Tuesday, 19 January 2010 23:00

For All of You Guys Who Thought Goldman Was Invincible and the Administration Wouldn't Touch Them...

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I have been advocating this limitation for some time.

For those that listen to CNBC pundits knocking the separation of deposit taking entities from trading risk assuming entities, here are some common sense rebuttals.

This proposal would not have stopped the AIG failure

No, it would not have. It would have prevented deposit taking institutions such as Citibank and JP Morgan from trading on a speculative basis with AIG though. Theoretically, it would have allowed those that would have got jerked on the AIG to have sunk or swam on their own accord. We never had to stop AIG, we had to stop the repercussions of what an AIG would have caused.

  This proposal would harm lending and jobs. This is a bad time.

I don't see how. The banks aren't lending now, and they have the capital. The reason why they aren't lending is #@%$% balance sheets and credit impaired assets.

It's unfair!

What the hell is this? Kindergarten! You're right, it's not fair. The banks have received more than their fair share of assistance. See 10 Ways to say No, the Banks Have Not Paid Back Their Bailout from the Taxpayer! I am all for limiting the size and risk federally insured institutions can take. You don't have to face limitations, just leave the insurance program!

The big foreign banks will just come and take all of the American business if "Glass-Steagal" lite is enacted.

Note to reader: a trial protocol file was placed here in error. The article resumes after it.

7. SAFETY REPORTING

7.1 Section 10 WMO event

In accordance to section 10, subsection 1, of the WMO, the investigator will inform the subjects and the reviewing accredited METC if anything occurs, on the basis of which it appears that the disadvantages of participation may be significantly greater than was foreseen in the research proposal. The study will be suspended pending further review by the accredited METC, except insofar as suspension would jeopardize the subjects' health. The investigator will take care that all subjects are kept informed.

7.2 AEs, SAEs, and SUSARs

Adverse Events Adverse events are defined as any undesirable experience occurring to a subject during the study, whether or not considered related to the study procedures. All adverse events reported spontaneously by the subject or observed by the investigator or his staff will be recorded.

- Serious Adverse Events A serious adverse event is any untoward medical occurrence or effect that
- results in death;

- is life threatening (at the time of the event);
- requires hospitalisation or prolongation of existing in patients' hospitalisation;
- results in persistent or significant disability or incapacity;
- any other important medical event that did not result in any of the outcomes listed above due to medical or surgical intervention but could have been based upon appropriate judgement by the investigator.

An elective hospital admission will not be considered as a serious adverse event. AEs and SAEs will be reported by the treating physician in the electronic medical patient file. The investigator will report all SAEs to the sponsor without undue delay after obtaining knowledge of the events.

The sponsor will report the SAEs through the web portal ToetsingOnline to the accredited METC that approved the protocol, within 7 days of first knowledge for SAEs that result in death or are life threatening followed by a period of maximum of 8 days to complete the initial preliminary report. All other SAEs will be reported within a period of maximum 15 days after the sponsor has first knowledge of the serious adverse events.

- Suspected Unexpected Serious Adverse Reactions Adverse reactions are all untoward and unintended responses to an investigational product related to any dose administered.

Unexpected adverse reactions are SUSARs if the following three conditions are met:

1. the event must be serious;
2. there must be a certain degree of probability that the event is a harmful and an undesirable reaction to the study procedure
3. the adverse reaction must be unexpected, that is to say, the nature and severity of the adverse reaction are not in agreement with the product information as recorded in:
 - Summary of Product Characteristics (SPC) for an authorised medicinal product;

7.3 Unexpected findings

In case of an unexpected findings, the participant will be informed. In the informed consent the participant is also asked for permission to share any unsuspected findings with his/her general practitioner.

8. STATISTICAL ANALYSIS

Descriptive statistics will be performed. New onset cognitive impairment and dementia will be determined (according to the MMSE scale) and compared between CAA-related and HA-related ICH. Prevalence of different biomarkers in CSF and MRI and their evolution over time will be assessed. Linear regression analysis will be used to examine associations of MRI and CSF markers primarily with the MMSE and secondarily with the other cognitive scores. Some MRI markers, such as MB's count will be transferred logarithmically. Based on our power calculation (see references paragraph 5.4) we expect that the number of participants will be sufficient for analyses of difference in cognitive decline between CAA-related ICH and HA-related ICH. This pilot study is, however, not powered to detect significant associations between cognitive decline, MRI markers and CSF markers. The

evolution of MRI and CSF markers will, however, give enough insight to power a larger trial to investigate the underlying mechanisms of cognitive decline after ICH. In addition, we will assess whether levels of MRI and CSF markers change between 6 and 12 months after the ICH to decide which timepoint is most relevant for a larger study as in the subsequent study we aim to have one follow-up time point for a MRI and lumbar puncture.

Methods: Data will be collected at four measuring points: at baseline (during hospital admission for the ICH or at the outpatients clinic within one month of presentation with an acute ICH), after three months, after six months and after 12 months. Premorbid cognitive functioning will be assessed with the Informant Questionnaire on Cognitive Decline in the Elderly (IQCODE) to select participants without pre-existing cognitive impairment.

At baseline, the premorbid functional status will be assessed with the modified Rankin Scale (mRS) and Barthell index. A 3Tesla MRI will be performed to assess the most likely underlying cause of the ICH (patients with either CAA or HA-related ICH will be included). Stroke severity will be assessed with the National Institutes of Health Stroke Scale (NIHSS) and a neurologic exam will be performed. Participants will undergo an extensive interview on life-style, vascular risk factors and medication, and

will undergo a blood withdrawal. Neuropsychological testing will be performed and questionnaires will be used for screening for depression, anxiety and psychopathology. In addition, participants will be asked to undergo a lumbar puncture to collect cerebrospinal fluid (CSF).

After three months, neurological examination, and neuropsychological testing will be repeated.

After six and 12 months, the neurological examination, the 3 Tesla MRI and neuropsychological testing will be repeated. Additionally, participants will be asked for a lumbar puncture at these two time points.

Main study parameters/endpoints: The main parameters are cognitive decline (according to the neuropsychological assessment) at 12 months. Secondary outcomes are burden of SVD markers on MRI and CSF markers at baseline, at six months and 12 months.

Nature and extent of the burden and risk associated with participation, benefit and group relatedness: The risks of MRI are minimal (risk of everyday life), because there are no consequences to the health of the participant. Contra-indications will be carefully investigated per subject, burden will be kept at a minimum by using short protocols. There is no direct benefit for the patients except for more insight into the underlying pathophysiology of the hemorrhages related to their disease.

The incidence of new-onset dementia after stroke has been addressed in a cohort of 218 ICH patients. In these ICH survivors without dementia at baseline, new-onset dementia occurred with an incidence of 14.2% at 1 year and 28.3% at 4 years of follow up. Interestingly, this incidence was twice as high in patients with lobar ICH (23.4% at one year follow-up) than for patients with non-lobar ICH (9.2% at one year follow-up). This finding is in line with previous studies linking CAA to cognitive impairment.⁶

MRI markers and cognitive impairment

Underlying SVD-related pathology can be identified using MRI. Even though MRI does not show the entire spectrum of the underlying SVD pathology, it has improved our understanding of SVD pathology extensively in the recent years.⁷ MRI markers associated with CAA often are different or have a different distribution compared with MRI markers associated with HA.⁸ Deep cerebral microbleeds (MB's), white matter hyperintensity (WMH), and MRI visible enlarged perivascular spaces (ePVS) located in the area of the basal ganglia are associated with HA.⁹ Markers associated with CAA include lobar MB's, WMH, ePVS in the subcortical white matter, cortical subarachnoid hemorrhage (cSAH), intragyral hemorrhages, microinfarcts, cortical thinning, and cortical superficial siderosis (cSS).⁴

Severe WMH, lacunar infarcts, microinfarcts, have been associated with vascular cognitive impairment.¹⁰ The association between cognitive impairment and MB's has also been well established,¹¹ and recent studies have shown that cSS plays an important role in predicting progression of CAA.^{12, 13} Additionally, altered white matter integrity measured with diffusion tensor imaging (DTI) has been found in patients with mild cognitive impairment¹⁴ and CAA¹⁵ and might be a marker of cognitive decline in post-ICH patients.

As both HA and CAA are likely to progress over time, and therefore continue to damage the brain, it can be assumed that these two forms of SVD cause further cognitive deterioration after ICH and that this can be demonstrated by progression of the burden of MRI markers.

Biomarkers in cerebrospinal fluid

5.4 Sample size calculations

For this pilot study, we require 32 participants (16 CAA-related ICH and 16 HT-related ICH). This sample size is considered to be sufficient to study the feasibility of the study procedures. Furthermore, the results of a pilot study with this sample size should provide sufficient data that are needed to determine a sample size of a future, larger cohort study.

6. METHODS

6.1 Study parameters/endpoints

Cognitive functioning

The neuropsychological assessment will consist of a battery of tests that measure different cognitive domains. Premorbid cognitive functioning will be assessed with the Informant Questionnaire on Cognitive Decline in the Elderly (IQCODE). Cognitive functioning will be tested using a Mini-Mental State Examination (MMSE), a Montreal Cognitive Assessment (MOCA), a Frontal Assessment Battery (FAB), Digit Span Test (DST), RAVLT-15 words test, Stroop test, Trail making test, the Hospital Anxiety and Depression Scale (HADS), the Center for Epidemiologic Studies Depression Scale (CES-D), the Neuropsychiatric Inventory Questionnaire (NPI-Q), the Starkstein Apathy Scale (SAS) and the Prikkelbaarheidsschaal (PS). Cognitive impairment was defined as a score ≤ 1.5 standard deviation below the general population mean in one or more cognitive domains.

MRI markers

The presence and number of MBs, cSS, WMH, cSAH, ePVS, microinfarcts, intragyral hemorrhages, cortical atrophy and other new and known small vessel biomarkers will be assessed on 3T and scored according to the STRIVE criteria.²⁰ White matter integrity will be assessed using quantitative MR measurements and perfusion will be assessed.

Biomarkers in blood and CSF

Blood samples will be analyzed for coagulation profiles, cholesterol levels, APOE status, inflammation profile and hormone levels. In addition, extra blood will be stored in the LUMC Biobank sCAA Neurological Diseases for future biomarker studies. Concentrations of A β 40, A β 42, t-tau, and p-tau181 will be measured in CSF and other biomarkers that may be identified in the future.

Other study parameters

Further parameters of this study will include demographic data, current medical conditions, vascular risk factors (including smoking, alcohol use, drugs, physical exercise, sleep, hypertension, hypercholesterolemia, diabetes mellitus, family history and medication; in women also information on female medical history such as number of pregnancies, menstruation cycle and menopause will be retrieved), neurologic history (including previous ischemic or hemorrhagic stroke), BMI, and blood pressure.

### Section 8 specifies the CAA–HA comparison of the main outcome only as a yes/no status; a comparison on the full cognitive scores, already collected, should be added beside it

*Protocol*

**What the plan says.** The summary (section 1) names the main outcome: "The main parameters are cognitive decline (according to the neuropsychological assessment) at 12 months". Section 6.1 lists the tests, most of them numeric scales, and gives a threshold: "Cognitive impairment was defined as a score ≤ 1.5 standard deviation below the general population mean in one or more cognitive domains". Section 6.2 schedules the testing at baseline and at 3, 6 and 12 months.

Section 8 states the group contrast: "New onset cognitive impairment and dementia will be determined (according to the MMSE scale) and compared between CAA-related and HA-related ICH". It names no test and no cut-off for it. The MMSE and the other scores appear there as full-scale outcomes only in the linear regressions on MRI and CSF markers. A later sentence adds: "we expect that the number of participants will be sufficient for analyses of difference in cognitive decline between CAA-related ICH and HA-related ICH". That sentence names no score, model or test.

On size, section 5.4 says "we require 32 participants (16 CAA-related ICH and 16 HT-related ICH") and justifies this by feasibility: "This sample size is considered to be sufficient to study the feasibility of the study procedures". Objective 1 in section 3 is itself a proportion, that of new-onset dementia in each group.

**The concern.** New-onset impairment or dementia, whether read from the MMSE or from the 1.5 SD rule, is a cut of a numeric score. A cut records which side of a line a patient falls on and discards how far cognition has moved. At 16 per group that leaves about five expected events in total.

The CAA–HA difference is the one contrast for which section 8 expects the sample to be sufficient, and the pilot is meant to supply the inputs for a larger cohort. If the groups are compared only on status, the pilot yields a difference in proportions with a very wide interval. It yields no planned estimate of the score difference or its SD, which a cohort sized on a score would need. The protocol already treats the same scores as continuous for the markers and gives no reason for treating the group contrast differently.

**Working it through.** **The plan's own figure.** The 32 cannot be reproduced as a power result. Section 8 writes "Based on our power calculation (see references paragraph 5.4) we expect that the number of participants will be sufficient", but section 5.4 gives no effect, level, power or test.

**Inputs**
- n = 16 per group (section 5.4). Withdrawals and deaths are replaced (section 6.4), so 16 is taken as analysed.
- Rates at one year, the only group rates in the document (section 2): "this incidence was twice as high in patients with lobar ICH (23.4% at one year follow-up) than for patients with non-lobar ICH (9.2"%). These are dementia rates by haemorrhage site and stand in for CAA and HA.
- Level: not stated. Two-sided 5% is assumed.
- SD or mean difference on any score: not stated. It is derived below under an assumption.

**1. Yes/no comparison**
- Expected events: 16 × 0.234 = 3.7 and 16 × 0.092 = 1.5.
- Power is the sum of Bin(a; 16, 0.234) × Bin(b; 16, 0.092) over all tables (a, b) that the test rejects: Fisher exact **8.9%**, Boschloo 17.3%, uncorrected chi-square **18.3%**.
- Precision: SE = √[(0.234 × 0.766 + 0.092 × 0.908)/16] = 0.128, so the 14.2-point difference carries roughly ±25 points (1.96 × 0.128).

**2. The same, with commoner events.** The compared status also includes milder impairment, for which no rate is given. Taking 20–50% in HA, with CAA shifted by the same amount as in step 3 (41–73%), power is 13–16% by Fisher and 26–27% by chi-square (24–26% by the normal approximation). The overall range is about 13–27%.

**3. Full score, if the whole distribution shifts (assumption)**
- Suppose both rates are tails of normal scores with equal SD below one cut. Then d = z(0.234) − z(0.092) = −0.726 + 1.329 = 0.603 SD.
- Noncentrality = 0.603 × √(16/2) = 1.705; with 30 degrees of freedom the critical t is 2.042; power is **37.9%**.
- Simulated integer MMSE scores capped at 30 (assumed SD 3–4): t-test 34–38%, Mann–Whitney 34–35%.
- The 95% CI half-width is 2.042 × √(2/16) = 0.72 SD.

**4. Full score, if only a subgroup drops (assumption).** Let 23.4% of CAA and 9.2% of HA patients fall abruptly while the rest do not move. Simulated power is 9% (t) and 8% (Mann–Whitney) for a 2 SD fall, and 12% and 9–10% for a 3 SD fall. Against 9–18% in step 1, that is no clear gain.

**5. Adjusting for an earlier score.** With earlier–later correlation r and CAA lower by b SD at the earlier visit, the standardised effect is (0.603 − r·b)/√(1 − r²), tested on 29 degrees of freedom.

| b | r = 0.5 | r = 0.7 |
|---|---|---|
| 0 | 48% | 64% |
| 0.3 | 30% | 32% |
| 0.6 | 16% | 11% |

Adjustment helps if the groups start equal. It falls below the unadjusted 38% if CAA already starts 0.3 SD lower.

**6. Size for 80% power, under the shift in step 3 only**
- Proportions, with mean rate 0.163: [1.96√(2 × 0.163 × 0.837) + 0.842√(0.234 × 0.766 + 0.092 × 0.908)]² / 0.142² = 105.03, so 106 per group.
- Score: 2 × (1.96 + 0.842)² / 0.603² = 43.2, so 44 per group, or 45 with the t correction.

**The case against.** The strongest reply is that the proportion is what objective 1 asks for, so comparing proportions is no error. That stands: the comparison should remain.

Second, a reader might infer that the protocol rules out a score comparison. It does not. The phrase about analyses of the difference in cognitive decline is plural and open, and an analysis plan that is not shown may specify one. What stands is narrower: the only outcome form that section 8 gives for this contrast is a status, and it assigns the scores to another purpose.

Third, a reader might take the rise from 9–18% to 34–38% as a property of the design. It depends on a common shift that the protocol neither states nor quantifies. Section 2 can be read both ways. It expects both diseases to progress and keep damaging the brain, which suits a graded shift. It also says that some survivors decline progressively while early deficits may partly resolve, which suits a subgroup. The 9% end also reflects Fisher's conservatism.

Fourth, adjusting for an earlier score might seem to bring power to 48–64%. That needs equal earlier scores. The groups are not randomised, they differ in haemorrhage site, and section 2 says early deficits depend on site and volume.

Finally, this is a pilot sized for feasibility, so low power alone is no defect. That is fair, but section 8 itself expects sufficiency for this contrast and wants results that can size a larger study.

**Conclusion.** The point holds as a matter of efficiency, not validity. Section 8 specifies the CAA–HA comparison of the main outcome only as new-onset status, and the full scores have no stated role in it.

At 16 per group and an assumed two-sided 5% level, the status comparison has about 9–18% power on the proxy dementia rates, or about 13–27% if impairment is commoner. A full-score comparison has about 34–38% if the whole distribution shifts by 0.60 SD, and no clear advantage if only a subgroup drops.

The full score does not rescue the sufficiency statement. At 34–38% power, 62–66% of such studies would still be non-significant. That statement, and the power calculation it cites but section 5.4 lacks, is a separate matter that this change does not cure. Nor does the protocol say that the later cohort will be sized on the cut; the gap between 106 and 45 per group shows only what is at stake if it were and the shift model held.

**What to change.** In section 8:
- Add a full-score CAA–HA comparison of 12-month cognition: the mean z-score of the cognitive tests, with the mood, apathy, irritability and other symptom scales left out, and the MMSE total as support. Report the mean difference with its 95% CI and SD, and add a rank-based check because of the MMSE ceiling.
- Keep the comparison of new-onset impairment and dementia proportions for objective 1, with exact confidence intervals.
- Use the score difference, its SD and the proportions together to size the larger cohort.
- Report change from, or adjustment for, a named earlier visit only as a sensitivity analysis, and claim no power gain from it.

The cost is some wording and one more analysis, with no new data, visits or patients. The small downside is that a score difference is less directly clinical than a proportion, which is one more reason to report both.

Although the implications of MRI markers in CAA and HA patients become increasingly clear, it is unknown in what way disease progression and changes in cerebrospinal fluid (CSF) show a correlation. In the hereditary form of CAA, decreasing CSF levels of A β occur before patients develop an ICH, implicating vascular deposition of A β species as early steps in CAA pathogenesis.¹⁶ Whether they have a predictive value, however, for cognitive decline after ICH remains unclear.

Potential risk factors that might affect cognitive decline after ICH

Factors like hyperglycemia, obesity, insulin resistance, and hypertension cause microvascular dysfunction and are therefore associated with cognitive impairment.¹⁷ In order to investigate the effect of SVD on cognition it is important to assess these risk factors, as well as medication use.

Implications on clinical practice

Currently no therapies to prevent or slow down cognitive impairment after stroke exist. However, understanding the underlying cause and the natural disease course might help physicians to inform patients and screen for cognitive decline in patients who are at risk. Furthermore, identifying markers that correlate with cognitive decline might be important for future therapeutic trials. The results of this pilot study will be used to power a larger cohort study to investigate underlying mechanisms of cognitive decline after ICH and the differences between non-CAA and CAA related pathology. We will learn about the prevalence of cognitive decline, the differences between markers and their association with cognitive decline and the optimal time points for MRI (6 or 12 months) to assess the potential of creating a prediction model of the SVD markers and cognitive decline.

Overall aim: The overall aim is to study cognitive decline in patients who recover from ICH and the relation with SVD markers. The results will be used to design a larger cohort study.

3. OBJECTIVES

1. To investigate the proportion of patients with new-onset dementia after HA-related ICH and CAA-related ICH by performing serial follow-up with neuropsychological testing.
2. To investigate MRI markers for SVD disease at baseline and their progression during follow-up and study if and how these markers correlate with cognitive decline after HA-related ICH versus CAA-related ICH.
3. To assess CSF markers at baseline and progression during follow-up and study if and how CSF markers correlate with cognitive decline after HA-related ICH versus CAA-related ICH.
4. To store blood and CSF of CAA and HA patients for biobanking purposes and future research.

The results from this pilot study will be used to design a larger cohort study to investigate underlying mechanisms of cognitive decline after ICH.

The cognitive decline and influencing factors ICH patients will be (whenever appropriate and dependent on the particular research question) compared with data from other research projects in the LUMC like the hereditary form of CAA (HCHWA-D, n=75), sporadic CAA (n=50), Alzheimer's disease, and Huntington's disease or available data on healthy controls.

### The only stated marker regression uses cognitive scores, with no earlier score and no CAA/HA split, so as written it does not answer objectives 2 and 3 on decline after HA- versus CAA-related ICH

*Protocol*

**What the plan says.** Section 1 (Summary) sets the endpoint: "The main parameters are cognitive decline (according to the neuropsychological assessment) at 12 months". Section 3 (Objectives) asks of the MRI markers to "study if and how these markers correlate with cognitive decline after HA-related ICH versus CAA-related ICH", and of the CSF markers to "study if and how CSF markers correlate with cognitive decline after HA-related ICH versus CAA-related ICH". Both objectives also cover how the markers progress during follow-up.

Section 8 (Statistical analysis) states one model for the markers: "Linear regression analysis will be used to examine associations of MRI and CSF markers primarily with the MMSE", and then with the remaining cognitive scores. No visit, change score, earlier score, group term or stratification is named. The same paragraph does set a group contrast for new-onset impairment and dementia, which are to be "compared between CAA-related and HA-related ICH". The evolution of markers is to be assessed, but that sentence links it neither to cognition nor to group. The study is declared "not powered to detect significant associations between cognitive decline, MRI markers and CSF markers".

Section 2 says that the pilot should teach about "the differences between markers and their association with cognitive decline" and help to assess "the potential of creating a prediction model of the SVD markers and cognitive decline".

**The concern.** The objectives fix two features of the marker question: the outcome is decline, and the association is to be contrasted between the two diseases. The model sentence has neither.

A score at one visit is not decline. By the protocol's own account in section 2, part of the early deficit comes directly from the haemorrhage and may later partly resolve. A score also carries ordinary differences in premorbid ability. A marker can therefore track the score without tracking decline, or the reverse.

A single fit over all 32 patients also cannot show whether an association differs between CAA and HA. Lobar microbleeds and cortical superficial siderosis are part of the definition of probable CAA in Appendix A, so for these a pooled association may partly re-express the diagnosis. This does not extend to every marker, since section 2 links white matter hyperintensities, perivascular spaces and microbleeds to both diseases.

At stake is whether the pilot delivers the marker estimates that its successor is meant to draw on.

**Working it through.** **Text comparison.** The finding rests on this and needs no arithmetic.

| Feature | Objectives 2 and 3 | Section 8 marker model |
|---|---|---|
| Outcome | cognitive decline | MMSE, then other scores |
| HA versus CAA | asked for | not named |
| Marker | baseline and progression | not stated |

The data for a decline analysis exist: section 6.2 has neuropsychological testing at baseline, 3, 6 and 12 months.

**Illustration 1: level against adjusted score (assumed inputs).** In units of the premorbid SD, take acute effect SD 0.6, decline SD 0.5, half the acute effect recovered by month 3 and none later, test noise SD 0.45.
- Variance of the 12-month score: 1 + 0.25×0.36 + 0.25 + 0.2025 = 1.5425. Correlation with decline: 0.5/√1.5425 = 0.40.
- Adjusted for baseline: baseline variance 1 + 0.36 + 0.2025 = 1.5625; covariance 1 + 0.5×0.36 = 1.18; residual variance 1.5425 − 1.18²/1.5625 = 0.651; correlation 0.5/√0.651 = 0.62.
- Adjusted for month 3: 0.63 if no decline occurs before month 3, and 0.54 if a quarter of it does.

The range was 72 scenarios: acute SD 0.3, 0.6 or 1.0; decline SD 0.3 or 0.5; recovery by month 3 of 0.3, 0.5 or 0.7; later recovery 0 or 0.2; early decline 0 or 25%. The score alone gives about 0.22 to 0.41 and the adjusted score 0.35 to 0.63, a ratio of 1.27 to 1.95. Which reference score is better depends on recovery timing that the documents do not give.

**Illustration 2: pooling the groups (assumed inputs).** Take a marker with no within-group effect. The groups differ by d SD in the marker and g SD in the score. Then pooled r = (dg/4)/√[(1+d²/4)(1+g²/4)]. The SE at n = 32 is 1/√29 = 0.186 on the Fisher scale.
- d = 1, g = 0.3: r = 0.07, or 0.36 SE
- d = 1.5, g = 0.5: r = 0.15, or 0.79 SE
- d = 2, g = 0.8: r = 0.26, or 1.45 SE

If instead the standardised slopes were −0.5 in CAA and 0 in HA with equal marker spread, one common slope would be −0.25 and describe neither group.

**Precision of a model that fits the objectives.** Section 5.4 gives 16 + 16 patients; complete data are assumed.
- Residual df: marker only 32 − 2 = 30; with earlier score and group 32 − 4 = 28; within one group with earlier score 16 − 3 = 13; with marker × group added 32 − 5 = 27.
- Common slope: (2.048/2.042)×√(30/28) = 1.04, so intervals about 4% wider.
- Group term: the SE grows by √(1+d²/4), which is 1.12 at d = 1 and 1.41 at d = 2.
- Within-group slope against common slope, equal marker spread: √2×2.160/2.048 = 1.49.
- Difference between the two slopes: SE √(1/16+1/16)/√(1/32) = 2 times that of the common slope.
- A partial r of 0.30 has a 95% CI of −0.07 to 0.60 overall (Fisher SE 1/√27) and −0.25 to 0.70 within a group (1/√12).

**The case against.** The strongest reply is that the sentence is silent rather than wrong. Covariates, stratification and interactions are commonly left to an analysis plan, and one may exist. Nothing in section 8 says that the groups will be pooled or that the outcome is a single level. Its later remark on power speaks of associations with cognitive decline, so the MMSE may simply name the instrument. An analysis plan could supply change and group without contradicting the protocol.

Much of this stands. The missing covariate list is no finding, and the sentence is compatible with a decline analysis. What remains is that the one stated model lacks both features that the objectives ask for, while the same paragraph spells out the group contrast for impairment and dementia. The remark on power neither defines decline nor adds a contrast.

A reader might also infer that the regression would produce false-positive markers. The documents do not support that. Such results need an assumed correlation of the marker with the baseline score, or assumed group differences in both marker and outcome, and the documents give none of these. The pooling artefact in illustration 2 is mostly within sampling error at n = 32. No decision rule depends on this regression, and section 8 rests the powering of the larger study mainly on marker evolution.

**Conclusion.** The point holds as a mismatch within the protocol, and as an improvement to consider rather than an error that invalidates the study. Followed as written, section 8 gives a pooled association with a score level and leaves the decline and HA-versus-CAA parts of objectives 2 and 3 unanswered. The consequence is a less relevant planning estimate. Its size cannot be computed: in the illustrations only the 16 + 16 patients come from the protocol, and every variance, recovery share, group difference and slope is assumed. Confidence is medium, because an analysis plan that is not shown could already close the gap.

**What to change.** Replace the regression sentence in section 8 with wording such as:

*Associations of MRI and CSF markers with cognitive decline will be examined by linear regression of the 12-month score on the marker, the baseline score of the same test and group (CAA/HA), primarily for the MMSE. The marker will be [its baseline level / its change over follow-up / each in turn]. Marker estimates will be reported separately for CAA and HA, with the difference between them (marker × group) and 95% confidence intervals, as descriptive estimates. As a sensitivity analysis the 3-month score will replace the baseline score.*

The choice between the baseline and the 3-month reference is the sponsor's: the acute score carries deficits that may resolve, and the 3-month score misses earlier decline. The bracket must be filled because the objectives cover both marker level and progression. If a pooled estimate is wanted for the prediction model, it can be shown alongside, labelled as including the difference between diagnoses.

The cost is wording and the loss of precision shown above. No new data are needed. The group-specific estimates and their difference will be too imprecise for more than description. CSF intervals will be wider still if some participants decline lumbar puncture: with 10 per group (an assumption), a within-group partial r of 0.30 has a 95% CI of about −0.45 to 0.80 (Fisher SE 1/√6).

Bullshit! Wall Street has been the leading financial center of the world for many, many decades. We just repealed Glass Steagal in the Clinton administration. Are we suffering from short-term memory-itis?

Ben Bernanke might have outperformed Wall Street on the AIG bailout. The Maiden Lane protfolio has thrown off over $6 billion of cash plus capital appreciation...

This is slightly off topic, but I must correct another CNBCism. Are you guys daft? Let's get this straight. I buy a portolio in distress and back stop the seller for $181 billion. I then take another $350 billion to artificially inflate the bid under these assets. I then sit back as some obvious "non-investor" types claim I am this expert trader that outperformed the other traders that I bailed out and gave an implicit taxpayer put option to. Can you guys even calculate such a small ROI?


 I've been calling for reducing risk and breaking up the big banks for some time. It is good to see that politicos read my work :-)




Read 5221 times Last modified on Thursday, 21 January 2010 12:40
Reggie Middleton

Resident Contrarian Badass at BoomBustBlog (you can call me Editor-in-Chief)...

Disruptor-in-Chief at Veritaseum.com, where we're ushering the P2P Economy.